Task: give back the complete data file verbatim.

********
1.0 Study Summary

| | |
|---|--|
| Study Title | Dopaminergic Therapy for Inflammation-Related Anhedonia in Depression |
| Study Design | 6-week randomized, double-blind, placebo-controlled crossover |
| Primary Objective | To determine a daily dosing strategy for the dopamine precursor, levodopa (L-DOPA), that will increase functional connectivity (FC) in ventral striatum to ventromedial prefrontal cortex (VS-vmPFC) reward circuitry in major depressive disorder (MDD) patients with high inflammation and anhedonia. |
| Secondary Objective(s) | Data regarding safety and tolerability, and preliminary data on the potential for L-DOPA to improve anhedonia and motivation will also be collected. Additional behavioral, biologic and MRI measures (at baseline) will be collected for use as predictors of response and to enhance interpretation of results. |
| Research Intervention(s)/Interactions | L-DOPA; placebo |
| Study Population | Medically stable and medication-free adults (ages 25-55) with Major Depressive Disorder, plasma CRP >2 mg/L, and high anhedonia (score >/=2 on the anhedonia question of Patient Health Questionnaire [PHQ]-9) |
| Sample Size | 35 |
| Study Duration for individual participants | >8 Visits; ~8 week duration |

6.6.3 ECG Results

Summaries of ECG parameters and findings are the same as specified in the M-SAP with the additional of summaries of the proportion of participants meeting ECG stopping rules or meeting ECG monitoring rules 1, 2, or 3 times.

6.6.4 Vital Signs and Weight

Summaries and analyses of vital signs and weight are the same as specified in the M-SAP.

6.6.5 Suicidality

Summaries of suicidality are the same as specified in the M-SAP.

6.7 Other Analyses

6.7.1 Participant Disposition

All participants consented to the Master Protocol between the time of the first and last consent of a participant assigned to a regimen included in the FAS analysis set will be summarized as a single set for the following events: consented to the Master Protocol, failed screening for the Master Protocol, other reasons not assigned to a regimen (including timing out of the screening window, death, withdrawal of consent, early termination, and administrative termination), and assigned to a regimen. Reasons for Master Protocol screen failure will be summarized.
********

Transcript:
1.0 Study Summary

| | |
|---|--|
| Study Title | Dopaminergic Therapy for Inflammation-Related Anhedonia in Depression |
| Study Design | 6-week randomized, double-blind, placebo-controlled crossover |
| Primary Objective | To determine a daily dosing strategy for the dopamine precursor, levodopa (L-DOPA), that will increase functional connectivity (FC) in ventral striatum to ventromedial prefrontal cortex (VS-vmPFC) reward circuitry in major depressive disorder (MDD) patients with high inflammation and anhedonia. |
| Secondary Objective(s) | Data regarding safety and tolerability, and preliminary data on the potential for L-DOPA to improve anhedonia and motivation will also be collected. Additional behavioral, biologic and MRI measures (at baseline) will be collected for use as predictors of response and to enhance interpretation of results. |
| Research Intervention(s)/Interactions | L-DOPA; placebo |
| Study Population | Medically stable and medication-free adults (ages 25-55) with Major Depressive Disorder, plasma CRP >2 mg/L, and high anhedonia (score >/=2 on the anhedonia question of Patient Health Questionnaire [PHQ]-9) |
| Sample Size | 35 |
| Study Duration for individual participants | >8 Visits; ~8 week duration |

6.6.3 ECG Results

Summaries of ECG parameters and findings are the same as specified in the M-SAP with the additional of summaries of the proportion of participants meeting ECG stopping rules or meeting ECG monitoring rules 1, 2, or 3 times.

6.6.4 Vital Signs and Weight

Summaries and analyses of vital signs and weight are the same as specified in the M-SAP.

6.6.5 Suicidality

Summaries of suicidality are the same as specified in the M-SAP.

6.7 Other Analyses

6.7.1 Participant Disposition

All participants consented to the Master Protocol between the time of the first and last consent of a participant assigned to a regimen included in the FAS analysis set will be summarized as a single set for the following events: consented to the Master Protocol, failed screening for the Master Protocol, other reasons not assigned to a regimen (including timing out of the screening window, death, withdrawal of consent, early termination, and administrative termination), and assigned to a regimen. Reasons for Master Protocol screen failure will be summarized.